NASA has revealed an image of the dark side of Pluto, six years after it was captured by the New Horizons spacecraft.
The image – taken in July 2015 when Pluto was 3 billion miles from Earth – shows a portion of the dwarf planet’s landscape that was not directly illuminated by sunlight.
The researchers were able to create the image using 360 images taken by New Horizons, looking back at Pluto’s southern hemisphere while flying past it.
The photo was captured by taking advantage of the light that was reflected off Pluto’s five largest moons, Charon.
The image reveals a large, “conspicuously bright” region halfway between Pluto’s south pole and the equator, which may be precipitation of nitrogen or methane ice, similar to Pluto’s icy “core” on its opposite side.
“At the time, Charon’s illumination on Pluto was similar to that emitted by our moon on Earth when it was in its first quarter,” said Todd Lauer, an astronomer at the National Science Foundation’s Optical Infrared Astronomy Research Observatory in Tucson, Arizona.
Pluto is a complex world of frozen plains and icebergs the size of the Rocky Mountains.
Pluto was considered the ninth planet, the largest member of the Kuiper belt and the most famous of a new class of worlds called dwarf planets.
NASA’s New Horizons spacecraft launched in January 2006, and made history by returning the first close-up images of Pluto and its moons in the following decade.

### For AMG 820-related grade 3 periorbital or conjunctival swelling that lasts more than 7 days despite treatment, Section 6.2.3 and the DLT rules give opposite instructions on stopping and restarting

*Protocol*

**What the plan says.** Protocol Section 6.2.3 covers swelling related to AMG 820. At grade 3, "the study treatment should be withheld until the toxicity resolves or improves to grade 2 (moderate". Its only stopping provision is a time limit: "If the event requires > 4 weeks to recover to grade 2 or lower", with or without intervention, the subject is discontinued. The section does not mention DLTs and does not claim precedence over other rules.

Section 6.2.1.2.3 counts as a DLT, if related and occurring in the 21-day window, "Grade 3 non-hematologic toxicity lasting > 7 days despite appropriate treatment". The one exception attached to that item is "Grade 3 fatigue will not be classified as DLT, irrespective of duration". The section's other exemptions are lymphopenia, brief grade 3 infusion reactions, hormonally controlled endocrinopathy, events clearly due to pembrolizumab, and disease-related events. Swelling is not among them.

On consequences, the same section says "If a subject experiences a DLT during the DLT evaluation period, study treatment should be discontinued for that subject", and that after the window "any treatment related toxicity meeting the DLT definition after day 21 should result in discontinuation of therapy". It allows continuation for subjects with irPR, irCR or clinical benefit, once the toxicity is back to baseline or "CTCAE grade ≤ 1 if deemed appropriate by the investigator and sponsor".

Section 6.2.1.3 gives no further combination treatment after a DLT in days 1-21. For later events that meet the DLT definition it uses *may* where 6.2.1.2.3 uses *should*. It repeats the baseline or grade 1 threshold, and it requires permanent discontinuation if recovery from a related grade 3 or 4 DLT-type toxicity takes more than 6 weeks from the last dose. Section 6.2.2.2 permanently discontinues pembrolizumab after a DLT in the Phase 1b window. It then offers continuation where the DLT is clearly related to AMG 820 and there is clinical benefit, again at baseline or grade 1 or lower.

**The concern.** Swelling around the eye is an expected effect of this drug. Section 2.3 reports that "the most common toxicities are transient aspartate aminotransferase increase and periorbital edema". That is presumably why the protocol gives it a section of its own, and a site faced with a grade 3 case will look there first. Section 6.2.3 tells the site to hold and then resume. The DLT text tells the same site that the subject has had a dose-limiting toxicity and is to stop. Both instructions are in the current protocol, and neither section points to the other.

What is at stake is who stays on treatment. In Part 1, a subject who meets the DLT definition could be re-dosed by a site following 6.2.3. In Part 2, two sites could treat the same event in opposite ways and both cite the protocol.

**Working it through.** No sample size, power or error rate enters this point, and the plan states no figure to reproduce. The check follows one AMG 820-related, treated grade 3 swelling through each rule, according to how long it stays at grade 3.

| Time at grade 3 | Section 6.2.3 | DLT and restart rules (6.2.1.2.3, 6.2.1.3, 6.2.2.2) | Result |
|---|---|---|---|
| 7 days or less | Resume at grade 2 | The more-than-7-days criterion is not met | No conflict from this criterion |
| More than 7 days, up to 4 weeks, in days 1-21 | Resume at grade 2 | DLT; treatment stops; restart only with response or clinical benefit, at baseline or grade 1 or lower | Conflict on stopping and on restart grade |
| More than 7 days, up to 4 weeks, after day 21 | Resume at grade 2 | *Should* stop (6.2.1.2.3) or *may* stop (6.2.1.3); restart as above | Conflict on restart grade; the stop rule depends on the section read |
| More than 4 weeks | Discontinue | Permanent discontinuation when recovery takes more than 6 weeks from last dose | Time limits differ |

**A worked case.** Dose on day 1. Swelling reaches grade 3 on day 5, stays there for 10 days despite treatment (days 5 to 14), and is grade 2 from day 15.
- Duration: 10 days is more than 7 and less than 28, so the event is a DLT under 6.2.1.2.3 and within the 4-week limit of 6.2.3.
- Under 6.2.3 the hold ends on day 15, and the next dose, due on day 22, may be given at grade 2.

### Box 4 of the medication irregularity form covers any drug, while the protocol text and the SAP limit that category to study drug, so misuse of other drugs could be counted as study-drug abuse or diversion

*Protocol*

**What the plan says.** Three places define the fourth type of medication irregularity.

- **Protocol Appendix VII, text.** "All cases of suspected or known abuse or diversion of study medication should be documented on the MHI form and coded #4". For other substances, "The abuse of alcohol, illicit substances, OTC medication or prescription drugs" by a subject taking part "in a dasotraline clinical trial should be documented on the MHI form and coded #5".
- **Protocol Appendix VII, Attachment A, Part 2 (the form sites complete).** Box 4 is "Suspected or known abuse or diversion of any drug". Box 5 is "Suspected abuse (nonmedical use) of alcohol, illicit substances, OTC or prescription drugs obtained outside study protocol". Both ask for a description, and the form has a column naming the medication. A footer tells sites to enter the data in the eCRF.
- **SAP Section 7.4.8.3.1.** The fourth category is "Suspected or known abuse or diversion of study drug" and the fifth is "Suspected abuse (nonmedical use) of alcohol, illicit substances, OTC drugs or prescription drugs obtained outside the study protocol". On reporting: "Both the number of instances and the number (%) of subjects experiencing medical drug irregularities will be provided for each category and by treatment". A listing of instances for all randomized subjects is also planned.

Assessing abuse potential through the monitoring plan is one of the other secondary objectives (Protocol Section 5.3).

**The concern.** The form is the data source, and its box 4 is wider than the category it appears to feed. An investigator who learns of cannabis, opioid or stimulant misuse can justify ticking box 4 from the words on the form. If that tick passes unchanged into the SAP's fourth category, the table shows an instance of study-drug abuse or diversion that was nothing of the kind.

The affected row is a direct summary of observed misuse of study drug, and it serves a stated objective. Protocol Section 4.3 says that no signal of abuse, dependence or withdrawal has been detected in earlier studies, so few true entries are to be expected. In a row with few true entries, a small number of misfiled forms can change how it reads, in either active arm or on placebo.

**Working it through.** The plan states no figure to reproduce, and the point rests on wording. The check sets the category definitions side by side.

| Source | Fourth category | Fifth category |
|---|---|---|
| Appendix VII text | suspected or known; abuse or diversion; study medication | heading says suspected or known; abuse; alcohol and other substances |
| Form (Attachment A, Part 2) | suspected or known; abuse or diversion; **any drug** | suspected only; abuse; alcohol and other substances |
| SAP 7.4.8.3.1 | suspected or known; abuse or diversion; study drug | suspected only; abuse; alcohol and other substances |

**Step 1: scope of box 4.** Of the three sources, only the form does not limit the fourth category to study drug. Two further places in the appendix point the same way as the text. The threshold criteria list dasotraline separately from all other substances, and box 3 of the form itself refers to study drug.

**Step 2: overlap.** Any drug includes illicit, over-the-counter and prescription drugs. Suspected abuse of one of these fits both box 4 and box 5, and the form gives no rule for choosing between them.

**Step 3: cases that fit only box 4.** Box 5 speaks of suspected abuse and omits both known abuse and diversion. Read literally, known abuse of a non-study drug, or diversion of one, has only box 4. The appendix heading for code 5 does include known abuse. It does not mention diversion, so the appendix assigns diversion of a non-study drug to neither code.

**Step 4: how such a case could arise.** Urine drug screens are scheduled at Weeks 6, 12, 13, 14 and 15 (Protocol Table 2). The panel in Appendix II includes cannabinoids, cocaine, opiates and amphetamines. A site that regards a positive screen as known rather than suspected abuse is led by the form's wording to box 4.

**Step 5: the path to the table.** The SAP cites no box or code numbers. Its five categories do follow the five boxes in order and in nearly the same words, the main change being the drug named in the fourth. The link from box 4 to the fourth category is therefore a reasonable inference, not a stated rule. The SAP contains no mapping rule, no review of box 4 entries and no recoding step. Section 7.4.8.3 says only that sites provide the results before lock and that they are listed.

After flying within 7,800 miles (12,550 km) of Pluto’s icy surface on July 14, 2015, New Horizons continued at nine miles per second to the Kuiper Belt.
As it left Pluto, the spacecraft looked at the dwarf planet and took a series of photos of its dark side, backlit by the distant sun.
Although Pluto’s hazy atmosphere represented a luminous ring of light, the dark side itself was, of course, hidden.
Fortunately, part of Pluto’s dark southern hemisphere is illuminated by faint sunlight reflecting off the icy surface of Pluto’s largest moon, Charon, about the size of Texas.
This part of the “Charon light” was enough for the researchers to elicit details of Pluto’s southern hemisphere that could not be obtained any other way.
Recovering details on Pluto’s surface in the dim moonlight wasn’t easy – which is part of the reason the image was released more than six years after the flyby.
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